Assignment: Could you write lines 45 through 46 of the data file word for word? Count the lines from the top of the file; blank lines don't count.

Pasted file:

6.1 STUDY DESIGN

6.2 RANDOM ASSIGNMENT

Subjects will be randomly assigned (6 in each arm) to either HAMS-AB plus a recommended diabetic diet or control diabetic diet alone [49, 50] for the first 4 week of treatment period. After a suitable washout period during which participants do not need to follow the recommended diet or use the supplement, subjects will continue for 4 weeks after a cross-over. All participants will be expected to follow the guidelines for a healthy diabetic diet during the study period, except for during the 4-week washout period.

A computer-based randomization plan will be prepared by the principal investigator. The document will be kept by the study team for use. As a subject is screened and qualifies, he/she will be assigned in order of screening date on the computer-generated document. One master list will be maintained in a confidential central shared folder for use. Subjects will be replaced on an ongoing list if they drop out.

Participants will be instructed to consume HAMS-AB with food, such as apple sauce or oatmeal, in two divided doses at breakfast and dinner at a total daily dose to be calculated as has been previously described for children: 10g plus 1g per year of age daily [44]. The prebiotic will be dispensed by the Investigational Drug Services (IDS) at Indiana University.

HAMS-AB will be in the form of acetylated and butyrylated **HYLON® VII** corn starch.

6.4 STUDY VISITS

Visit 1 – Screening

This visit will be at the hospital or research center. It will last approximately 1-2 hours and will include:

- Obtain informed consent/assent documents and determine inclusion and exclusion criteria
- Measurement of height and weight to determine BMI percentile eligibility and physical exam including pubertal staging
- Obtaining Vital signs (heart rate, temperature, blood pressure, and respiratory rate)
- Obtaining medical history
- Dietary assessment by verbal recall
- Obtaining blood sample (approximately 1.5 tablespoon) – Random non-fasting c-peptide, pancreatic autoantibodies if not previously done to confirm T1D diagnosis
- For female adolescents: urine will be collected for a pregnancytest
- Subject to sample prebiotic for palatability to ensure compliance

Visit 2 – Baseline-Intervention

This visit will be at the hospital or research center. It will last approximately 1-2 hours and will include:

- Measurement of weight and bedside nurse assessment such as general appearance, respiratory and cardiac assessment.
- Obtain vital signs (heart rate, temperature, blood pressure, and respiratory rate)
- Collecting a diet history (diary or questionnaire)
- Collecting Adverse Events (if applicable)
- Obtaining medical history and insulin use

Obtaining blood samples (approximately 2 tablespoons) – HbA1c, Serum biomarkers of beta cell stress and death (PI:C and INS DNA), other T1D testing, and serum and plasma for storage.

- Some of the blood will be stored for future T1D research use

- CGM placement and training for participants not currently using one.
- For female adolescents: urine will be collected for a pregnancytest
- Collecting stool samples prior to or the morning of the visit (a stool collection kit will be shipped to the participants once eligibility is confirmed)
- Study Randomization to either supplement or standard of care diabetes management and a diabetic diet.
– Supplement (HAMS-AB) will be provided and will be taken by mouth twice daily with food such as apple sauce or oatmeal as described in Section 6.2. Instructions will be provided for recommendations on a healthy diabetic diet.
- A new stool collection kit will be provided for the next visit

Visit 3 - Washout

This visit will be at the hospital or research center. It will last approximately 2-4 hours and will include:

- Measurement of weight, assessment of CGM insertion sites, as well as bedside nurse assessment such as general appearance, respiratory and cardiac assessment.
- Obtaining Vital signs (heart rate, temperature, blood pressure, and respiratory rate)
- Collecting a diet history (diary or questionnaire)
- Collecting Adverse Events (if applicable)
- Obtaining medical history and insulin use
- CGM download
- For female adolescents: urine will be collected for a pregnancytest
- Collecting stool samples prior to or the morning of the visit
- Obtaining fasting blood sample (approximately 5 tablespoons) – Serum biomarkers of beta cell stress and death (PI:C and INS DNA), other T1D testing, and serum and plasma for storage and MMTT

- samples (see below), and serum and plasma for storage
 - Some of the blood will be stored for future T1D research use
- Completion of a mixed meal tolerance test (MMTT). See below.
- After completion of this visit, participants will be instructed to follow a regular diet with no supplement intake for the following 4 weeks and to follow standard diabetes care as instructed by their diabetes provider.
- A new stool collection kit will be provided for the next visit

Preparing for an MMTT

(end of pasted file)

 - Some of the blood will be stored for future T1D research use
- Completion of a mixed meal tolerance test (MMTT). See below.